“the principle and most excellent part of the New Testament.” He went on to say the following in his prologue to Romans that he wrote in the 1534 edition of his English New Testament:

“No man verily can read it too oft or study it too well; for the more it is studied the easier it is, the more it is chewed the pleasanter it is, and the more groundly [sic] it is searched the preciouser [sic] things are found in it, so great treasures of spiritual things lieth hid therein.”

  1. Martin Luther wrote the following commendation of this epistle. “[Romans] is worthy not only that every Christian should know it word for word, by heart, but occupy himself with it every day, as the daily bread of the soul. It can never be read or pondered too much, and the more it
  2. We find Paul’s purpose written in Romans 1:16-17 and I believe in 15:20:

So, as we look at Romans, that is Paul’s Thesis:

Romans 1:16-17:

For I am not ashamed of the gospel, because it is the power of God that brings salvation to everyone who believes: first to the Jew, then to the Gentile.17 For in the gospel the righteousness of God is revealed—a righteousness that is by faith from first to last, just as it is written: “The righteous will live by faith.”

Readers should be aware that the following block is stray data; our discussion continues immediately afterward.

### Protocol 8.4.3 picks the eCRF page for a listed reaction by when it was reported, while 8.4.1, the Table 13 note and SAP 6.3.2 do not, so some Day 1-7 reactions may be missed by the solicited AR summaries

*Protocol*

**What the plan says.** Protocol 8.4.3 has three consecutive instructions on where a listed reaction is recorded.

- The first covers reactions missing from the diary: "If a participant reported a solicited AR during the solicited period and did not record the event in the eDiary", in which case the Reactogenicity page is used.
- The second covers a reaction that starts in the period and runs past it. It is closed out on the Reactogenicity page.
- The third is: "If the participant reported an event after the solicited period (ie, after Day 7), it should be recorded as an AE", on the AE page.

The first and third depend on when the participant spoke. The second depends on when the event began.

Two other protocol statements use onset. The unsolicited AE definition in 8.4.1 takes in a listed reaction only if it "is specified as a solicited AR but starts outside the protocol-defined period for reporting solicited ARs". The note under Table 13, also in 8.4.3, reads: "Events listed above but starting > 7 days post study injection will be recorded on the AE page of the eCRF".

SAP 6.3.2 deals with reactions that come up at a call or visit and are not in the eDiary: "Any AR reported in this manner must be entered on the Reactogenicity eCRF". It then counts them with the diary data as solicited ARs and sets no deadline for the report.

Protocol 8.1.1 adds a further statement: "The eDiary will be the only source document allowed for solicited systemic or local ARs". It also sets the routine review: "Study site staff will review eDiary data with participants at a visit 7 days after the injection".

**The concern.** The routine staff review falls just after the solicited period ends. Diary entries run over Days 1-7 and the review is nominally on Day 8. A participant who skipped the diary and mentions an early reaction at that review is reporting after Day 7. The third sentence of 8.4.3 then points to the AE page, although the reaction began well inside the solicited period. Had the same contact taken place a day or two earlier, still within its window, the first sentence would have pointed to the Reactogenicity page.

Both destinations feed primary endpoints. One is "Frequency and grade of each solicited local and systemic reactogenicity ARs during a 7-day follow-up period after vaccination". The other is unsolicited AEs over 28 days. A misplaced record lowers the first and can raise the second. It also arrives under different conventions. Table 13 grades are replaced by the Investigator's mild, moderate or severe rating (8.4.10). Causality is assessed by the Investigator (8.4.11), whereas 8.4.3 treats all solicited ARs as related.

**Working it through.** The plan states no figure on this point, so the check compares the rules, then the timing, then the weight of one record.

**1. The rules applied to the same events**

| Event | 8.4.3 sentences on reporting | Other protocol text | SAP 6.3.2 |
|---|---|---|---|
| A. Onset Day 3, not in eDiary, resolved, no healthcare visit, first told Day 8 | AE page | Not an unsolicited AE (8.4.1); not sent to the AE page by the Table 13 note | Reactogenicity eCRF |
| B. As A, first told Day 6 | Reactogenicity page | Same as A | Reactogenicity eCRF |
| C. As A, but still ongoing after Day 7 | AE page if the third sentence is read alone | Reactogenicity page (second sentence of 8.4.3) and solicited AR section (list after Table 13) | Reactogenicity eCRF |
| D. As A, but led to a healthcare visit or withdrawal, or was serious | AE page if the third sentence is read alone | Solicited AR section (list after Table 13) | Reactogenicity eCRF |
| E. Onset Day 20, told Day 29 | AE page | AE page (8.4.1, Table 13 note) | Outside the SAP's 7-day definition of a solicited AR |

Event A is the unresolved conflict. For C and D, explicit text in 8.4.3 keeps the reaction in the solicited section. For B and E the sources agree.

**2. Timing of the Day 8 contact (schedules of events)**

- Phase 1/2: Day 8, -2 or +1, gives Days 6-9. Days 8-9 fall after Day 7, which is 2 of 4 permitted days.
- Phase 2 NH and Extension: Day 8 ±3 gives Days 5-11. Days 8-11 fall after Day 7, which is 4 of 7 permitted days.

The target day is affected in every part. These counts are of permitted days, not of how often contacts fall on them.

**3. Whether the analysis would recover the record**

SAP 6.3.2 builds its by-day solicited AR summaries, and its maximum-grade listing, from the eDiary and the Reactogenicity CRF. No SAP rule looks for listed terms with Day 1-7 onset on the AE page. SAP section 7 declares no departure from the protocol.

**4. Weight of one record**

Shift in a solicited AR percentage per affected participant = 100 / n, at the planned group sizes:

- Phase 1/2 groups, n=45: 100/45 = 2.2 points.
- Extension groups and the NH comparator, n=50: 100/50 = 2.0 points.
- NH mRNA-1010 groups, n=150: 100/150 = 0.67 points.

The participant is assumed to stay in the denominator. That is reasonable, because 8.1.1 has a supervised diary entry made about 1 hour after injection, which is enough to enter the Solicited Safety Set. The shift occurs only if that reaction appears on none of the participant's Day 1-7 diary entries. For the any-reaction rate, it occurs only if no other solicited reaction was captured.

We will come back to this next week.

But I see another core belief in Romans:

Now, turn to Romans 15:20:

It has always been my ambition to preach the gospel where Christ was not known, so that I would not be building on someone else’s foundation.

Paul wanted to go to Rome and use Rome as staging point to launch a ministry to Spain, wow!

But as we look at this passage, are you Gospel Centric? Paul was centered on the Gospel.

Next are you sure of your salvation?

Think about “white-out.” Have your sins been whited out?

Walking Down the “Romans Road” to Salvation . . . .

  • Because of our sin, we are separated from God.